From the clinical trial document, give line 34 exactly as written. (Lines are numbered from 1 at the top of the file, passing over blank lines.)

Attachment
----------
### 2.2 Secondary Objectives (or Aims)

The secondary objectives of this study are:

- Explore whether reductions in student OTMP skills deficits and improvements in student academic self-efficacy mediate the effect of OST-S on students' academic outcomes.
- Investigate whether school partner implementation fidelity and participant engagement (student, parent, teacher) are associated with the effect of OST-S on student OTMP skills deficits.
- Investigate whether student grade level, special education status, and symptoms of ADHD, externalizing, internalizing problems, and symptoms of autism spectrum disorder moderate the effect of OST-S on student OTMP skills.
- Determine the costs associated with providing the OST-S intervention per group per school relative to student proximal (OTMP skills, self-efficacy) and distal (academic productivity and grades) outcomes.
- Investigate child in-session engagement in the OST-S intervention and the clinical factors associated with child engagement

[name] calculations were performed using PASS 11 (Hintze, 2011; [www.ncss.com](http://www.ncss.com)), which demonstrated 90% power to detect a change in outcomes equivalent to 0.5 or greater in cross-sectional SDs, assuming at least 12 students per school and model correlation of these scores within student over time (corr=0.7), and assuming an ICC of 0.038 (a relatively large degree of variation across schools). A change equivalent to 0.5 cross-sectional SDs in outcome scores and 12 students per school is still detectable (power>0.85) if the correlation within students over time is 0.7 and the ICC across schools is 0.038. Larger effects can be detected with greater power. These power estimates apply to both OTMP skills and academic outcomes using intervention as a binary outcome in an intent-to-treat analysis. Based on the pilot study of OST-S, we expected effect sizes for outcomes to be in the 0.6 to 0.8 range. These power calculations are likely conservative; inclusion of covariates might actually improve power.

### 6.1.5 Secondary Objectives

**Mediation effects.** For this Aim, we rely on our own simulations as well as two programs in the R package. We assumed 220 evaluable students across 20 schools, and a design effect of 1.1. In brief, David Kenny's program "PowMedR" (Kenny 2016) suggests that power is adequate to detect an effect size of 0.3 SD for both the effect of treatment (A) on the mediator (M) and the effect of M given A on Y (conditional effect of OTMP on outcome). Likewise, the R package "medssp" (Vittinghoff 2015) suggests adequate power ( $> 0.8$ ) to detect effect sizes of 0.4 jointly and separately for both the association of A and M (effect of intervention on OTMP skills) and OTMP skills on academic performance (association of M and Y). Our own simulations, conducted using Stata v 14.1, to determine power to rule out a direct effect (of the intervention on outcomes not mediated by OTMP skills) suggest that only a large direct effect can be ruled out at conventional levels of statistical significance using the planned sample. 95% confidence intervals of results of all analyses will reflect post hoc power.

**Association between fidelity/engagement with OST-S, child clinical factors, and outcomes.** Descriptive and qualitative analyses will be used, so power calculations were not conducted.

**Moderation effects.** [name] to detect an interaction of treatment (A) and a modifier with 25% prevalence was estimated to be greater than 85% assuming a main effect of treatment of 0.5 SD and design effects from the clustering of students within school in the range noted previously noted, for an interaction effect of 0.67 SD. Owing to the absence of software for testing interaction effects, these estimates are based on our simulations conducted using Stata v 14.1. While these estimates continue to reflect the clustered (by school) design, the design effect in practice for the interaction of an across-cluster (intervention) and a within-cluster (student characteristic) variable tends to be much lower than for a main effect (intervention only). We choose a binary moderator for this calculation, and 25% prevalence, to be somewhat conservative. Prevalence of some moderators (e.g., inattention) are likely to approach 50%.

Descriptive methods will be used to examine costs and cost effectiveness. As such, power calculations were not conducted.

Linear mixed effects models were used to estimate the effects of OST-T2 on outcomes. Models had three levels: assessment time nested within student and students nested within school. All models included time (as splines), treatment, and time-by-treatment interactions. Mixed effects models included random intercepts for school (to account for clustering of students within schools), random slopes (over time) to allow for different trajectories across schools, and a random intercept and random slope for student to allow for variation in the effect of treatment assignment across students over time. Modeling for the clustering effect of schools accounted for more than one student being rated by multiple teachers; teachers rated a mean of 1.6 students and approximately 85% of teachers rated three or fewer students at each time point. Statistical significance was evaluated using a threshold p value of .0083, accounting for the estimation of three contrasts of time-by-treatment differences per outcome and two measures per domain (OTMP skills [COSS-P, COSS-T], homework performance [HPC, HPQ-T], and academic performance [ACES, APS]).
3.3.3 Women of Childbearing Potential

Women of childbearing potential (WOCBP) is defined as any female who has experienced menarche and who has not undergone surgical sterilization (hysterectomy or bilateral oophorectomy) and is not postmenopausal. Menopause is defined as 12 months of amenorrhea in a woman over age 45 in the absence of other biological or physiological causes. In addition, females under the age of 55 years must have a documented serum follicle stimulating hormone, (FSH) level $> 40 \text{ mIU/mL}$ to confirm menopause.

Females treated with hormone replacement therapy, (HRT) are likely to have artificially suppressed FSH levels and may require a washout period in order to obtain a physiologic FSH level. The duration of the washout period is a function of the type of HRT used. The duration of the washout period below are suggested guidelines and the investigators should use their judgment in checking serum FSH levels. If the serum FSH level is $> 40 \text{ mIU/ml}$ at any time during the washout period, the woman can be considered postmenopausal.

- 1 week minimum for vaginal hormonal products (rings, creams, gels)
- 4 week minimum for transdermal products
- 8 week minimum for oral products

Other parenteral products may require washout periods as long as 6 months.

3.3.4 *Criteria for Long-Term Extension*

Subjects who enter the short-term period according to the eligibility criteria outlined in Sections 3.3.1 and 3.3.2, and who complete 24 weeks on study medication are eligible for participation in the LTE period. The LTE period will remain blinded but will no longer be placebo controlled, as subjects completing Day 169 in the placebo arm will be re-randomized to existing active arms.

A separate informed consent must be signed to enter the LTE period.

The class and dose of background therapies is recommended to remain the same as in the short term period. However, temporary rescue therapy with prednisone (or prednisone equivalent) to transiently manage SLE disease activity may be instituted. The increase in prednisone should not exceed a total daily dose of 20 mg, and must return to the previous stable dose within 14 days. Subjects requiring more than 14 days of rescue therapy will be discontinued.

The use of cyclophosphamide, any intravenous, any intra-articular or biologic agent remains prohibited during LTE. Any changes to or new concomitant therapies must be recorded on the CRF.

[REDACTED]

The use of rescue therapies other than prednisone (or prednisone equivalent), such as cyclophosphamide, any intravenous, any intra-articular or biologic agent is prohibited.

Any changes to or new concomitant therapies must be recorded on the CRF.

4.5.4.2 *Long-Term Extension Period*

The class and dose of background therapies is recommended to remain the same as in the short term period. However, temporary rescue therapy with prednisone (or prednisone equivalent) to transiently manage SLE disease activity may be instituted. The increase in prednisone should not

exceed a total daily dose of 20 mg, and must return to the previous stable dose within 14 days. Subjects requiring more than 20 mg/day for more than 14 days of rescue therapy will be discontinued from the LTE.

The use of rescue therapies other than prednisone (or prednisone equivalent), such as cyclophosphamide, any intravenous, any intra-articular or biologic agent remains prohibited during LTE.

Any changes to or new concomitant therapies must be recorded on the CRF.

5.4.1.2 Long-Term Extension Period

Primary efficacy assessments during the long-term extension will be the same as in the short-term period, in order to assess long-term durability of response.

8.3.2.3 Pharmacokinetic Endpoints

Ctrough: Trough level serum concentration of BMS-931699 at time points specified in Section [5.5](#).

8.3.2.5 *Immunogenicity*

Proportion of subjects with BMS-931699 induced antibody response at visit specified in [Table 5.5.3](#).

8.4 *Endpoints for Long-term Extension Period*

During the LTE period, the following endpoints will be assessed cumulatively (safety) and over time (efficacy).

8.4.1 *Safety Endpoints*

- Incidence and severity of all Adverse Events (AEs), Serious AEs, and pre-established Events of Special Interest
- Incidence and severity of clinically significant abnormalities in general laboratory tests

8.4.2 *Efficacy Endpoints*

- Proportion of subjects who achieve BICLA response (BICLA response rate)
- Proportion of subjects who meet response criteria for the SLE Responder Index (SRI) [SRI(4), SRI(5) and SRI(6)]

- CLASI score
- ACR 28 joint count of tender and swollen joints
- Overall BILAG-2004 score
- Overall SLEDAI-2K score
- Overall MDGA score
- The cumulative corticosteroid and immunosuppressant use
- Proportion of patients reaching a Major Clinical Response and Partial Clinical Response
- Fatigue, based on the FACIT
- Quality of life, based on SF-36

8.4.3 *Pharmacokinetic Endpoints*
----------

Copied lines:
Any changes to or new concomitant therapies must be recorded on the CRF.